http://www.wired.com/news/technology/0,1282,47299,00.html By Michelle Delio 2:00 a.m. Oct. 4, 2001 PDT Microsoft's newest security initiative is drawing jeers and a few cheers from industry experts. Many experts said Microsoft's Strategic Security Protection Program plan announced Wednesday is nothing more than a half-hearted attempt to assuage increasing demands from government, industry and consumers for better product security, before the government intervenes and business falls. Admitting that it has a "special obligation to help ensure the security of the Internet and our customers' data," Microsoft said it will offer free security support services, a free CD that contains all current system-specific security patches, and automatic bi-monthly delivery and installation of new security patches via the Internet. Brian Valentine, senior vice president of the Windows Division at Microsoft, said the rallying cry of the new initiative is, "We will not rest until your business is secure. Period." But some security experts said if Microsoft stands by that promise, its employees won't be getting much sleep, and charge that simply improving the delivery method of patches for insecure products is not enough to provide real security. Releasing software riddled with security holes is simply unacceptable, Air Force CIO John Gilligan told the FBI on Monday, according to an agent who attended the briefing. Gilligan said government agencies and businesses can no longer afford to play a constant game of hunt-and-patch, and demanded that software companies test their products thoroughly before releasing them. Gilligan added the government might have to impose security standards on software manufacturers if they don't begin to take security seriously, particularly in light of the Sept. 11 terrorist attacks. "Absolutely, Microsoft is going about this totally the wrong way," said Nick Marken, a software and security consultant for New York state. "A big part of this SSPP program is focused on delivering security patches. But they should be focusing on delivering more secure products instead of implementing all kinds of spiffy plans to patch those products." "If they focus on patching holes, instead of ensuring the holes don't exist, Microsoft techies are going to be running around like chickens with their heads cut off," Marken said. "This new initiative is just a gesture, not a real response, to the increasing industry and consumer demand for more secure software. And I can see the government stepping in to set security standards." Microsoft's Valentine defended the SSPP program's emphasis on patches. "Naturally, vulnerabilities will exist, and we need to increase our engineering investment and work with government agencies, the appropriate consulting agencies, to minimize those vulnerabilities," Valentine said in a press statement. Joey Maier, a systems administrator and security engineer, thought that delivering patches directly to end users was a good idea, but warned that systems administrators probably wouldn't sign up for the service. "Most of us have discovered that adding patches to a production system without testing them first is a good way to break your existing applications," Maier said. Other security experts said patches only solve known security issues. "There's that golden rule of security that states that security is an ongoing process and patches and updates are an important part of it," Dave Kroll, president of Finjan Software, a security software firm, said. "But security administrators shouldn't rest well at night just because all software patches are installed. Patches won't protect you from the next unpublished vulnerability. Installation of patches seems to be proactive, but actually it is in reaction to a database of known vulnerabilities." Gilligan's briefing focused on Microsoft-specific worms and viruses such as Code Red, Nimda and Melissa, as did a report last week from Gartner security analyst John Pescatore recommending in no uncertain terms that businesses switch to non-Microsoft Web server software in the wake of this summer's worm attacks. The report stated that "viruses and worms will continue to attack IIS until Microsoft has released a completely rewritten, thoroughly and publicly tested, new release of IIS.... This move should include any Microsoft .NET Web services, which requires the use of IIS." Microsoft's Valentine said in a statement that the next version of its hacker-plagued IIS Web server software will not be written, but will be "locked down by default," with the pre-defined configurations set to the highest security levels. "The security community has always wanted Microsoft to issue products that are locked down by default. So there should be rejoicing that MS appears to have finally listened to all the pleading from the experts in the security and network field," Marquis Grove, of Security News Portal, said. "If the products then prove to be less then secure, it will be because of defects or bugs within the products themselves rather than some lapse by an administrator who was not familiar with the entire gamut of security settings within Microsoft products." Grove also pointed out that Code Red and Nimda took advantage of holes in IIS' code, not faulty security settings. Jack Dahany, vice president of server security at Watchguard Technologies, also noted that the availability of patches from Microsoft didn't stop the spread of Code Red or Nimda, but said that Microsoft's program was a step in the right direction. "Granted, Microsoft is not, as they should be, rewriting their products to be more secure, because that is pretty hard and takes quite some time," Dahany said. "And the outcome of that effort would not necessarily be markedly better security." "SSPP is good common-sense guidance for a user community that needs it. I think that Microsoft has done their users a real service with this," Dahany said. "It is a public acknowledgement that their systems need more protection than they arrive with out of the box, and it is also a signal that Microsoft is now going to play a real part in the security education and training of their customers." Microsoft's Valentine said he has complete faith in the initiative. "I cannot emphasize enough how very serious we are about this program," Valentine said in a statement. - ISN is currently hosted by Attrition.org To unsubscribe email majordomoat_private with 'unsubscribe isn' in the BODY of the mail. - ISN is currently hosted by Attrition.org To unsubscribe email majordomoat_private with 'unsubscribe isn' in the BODY of the mail.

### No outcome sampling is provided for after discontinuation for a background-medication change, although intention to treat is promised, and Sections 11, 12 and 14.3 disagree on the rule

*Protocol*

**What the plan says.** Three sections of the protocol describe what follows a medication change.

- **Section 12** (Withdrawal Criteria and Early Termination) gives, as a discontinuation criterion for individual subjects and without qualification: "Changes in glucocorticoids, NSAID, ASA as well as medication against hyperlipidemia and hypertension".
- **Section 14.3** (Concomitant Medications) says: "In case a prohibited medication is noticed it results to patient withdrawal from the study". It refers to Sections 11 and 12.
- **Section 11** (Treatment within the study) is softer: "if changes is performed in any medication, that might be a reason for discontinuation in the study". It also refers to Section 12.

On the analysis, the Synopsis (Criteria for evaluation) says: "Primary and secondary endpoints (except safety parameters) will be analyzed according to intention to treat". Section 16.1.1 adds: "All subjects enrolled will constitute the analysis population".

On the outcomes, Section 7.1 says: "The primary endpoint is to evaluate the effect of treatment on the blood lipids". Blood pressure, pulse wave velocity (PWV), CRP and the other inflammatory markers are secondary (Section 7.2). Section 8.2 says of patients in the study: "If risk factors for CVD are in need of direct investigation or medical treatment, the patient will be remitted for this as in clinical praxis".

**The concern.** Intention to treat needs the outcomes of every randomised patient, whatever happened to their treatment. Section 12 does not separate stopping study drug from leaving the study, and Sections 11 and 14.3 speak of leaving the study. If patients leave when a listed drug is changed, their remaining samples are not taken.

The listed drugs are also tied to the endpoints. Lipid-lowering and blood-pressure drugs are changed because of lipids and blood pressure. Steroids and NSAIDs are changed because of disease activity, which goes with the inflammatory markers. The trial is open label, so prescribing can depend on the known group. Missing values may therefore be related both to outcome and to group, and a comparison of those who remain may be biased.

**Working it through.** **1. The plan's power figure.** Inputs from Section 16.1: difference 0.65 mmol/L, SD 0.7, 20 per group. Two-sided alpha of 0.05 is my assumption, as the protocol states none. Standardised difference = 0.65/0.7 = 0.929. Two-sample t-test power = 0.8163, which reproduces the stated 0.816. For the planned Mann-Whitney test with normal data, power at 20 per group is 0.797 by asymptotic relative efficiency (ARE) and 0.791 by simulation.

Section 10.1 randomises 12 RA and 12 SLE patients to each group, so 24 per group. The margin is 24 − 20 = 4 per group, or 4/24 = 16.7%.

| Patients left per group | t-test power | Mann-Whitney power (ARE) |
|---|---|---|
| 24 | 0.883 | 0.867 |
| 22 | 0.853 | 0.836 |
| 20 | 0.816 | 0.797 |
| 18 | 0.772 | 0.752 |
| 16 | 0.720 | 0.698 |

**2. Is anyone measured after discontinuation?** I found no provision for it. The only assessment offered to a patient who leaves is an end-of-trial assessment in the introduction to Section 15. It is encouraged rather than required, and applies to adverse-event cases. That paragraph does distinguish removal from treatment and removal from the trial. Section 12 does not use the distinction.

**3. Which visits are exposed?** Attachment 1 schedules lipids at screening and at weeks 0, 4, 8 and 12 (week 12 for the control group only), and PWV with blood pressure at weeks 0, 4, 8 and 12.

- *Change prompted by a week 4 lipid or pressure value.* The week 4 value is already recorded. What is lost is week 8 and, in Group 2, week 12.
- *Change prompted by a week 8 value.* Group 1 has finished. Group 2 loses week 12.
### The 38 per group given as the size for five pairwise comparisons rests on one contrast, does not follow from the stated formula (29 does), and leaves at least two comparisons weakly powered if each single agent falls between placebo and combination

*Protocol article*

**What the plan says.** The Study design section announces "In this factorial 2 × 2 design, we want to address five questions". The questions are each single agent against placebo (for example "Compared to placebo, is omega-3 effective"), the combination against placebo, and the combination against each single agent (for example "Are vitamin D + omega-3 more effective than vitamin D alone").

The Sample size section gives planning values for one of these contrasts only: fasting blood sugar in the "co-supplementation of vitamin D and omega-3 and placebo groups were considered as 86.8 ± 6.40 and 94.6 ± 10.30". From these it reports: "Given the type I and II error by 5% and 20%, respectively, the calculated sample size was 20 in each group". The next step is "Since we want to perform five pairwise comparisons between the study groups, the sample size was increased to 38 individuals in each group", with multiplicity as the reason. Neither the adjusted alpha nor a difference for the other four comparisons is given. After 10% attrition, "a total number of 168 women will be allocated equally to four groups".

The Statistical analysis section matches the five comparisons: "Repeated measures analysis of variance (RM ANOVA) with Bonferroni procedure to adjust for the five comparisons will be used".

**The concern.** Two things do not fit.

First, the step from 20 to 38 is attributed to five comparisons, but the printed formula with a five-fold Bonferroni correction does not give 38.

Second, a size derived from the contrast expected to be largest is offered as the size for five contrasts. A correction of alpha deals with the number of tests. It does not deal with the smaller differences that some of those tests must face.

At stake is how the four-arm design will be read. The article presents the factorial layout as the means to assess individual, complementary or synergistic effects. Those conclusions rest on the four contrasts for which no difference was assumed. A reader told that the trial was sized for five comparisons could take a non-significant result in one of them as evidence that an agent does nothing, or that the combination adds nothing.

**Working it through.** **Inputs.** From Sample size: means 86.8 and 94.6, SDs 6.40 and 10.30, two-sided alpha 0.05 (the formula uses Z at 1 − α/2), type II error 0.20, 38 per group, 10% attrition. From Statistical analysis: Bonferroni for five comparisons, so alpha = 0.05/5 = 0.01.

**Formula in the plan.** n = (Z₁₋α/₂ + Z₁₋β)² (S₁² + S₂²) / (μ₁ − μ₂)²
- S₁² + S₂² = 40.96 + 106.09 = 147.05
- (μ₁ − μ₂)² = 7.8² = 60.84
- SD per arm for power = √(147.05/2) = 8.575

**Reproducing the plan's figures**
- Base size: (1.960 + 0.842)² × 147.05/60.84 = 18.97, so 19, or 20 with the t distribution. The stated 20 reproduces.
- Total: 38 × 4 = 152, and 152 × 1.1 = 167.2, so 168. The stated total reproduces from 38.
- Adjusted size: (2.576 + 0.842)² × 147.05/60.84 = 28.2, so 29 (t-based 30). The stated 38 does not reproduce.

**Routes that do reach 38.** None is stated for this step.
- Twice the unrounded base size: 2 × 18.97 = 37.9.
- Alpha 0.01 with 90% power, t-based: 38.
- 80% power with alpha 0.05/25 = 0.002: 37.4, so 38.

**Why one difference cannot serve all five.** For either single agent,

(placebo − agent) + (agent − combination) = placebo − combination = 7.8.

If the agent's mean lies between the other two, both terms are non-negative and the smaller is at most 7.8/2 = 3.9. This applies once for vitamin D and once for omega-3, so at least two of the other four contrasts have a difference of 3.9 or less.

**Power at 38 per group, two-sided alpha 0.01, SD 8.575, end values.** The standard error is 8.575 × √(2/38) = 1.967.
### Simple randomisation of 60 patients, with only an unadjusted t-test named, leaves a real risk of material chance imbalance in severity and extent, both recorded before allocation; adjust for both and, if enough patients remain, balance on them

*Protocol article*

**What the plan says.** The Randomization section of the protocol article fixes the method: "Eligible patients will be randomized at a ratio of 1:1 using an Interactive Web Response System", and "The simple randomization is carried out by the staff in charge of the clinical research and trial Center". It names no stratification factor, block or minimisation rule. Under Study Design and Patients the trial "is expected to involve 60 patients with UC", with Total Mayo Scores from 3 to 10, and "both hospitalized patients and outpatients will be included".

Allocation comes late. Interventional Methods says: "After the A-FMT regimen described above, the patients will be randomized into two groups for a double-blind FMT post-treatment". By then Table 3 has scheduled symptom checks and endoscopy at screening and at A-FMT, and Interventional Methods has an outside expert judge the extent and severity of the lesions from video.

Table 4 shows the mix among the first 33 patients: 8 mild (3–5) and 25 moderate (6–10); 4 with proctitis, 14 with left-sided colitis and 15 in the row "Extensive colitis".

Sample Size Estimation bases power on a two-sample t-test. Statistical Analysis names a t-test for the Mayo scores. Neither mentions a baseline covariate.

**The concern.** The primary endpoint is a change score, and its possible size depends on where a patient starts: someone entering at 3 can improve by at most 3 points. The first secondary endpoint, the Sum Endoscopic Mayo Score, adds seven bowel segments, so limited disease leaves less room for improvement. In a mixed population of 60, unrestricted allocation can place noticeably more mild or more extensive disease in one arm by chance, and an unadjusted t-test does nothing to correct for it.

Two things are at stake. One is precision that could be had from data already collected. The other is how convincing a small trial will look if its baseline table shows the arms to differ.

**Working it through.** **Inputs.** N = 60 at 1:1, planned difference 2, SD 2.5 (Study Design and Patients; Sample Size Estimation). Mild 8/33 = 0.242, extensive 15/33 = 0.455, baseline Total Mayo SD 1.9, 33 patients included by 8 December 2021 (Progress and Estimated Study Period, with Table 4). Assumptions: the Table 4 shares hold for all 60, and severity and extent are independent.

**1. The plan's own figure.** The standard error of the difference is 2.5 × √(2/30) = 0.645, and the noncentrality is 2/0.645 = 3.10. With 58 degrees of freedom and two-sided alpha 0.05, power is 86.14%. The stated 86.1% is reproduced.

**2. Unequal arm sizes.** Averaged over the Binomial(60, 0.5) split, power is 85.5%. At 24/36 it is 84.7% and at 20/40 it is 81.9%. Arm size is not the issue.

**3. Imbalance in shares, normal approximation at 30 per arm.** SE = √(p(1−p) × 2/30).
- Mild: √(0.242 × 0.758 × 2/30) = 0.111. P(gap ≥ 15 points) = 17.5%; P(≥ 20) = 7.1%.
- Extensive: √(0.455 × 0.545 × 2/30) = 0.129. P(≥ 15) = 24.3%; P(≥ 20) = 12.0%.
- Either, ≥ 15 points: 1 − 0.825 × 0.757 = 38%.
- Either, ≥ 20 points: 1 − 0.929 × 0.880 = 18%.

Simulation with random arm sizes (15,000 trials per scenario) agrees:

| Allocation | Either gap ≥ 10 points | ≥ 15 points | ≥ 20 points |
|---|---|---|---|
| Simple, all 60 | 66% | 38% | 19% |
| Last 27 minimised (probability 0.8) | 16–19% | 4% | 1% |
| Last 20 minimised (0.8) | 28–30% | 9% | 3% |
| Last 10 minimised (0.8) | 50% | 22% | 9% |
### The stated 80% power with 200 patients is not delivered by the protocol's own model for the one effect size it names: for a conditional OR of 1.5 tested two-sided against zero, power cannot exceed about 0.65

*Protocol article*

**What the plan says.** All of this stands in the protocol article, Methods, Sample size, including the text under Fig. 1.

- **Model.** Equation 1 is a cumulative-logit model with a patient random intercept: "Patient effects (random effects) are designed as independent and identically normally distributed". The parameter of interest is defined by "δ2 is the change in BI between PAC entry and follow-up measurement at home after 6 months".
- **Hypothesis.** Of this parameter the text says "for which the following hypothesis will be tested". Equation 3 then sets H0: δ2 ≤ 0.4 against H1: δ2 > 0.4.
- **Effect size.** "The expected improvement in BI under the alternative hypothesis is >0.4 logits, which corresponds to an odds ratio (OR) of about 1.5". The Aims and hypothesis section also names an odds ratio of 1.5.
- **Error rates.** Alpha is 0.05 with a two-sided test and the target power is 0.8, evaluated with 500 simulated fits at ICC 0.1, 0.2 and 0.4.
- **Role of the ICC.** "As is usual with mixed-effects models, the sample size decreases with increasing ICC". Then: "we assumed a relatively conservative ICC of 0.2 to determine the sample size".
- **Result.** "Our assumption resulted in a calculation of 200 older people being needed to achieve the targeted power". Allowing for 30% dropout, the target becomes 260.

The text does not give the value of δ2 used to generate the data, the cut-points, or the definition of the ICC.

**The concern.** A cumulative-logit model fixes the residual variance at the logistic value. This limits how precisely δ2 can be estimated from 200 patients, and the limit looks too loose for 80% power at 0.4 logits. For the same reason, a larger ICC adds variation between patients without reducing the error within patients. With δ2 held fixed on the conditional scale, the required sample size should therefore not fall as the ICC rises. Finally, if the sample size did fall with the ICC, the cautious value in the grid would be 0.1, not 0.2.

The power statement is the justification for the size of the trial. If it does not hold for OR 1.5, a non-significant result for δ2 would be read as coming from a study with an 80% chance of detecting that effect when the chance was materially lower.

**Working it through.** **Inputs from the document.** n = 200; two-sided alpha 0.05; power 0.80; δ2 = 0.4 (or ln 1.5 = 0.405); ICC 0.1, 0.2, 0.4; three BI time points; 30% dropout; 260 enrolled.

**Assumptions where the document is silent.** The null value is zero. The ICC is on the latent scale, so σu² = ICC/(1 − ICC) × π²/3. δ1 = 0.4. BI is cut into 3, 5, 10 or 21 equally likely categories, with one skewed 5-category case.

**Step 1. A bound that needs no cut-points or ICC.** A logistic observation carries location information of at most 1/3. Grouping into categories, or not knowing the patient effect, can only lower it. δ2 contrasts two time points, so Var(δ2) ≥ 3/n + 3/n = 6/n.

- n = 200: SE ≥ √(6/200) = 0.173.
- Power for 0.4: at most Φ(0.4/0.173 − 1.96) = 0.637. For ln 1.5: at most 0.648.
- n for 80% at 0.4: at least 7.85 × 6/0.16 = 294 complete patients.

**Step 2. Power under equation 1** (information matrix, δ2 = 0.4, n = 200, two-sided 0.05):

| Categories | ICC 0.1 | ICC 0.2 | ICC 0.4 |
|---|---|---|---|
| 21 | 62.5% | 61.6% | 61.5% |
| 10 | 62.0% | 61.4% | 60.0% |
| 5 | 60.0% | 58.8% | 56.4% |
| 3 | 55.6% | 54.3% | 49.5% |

This archive was generated by hypermail 2b30 : Mon Oct 08 2001 - 14:59:33 PDT